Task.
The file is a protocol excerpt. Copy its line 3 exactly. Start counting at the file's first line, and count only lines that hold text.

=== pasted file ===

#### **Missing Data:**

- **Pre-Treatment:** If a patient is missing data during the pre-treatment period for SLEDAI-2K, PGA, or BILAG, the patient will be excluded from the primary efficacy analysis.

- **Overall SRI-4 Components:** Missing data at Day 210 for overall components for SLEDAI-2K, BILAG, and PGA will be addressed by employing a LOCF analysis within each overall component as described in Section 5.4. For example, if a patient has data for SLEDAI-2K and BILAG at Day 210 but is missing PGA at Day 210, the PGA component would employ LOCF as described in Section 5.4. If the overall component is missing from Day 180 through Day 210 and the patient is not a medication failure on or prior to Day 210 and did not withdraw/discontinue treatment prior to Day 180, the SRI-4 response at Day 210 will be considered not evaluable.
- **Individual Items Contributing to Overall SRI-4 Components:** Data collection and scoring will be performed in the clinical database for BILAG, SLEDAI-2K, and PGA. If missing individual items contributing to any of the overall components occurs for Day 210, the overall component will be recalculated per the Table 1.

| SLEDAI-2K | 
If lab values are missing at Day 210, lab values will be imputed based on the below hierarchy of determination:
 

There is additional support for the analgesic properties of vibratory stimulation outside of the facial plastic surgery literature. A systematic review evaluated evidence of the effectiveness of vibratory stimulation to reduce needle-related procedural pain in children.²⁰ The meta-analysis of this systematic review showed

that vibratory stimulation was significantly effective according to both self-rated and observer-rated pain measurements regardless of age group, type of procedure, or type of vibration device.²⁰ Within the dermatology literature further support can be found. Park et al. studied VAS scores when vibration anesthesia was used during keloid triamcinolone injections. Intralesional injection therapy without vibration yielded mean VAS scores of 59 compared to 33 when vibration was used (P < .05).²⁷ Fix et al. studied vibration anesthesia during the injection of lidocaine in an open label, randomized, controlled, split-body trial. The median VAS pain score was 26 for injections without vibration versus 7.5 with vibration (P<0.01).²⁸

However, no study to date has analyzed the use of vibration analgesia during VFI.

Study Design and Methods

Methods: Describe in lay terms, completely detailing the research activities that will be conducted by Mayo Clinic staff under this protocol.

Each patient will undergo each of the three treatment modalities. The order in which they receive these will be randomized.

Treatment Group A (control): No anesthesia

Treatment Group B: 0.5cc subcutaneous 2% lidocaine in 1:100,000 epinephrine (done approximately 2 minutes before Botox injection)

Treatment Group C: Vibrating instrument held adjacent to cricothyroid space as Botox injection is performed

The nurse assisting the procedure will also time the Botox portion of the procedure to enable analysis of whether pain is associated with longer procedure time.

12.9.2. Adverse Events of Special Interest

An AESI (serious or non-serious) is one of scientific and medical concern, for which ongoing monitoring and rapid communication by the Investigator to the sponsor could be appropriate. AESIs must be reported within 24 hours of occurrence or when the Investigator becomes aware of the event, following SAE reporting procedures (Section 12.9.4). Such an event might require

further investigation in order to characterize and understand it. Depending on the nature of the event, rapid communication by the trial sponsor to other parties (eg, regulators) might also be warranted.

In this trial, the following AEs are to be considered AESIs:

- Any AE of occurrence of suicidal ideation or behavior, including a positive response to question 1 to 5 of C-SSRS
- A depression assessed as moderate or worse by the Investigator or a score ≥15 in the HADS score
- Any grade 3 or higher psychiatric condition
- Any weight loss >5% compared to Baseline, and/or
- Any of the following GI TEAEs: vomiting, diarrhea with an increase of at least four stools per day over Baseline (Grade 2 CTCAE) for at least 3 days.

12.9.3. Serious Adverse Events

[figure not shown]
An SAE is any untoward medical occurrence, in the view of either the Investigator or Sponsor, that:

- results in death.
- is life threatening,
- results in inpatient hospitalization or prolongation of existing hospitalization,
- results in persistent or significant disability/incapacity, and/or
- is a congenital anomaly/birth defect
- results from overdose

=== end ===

- **Overall SRI-4 Components:** Missing data at Day 210 for overall components for SLEDAI-2K, BILAG, and PGA will be addressed by employing a LOCF analysis within each overall component as described in Section 5.4. For example, if a patient has data for SLEDAI-2K and BILAG at Day 210 but is missing PGA at Day 210, the PGA component would employ LOCF as described in Section 5.4. If the overall component is missing from Day 180 through Day 210 and the patient is not a medication failure on or prior to Day 210 and did not withdraw/discontinue treatment prior to Day 180, the SRI-4 response at Day 210 will be considered not evaluable.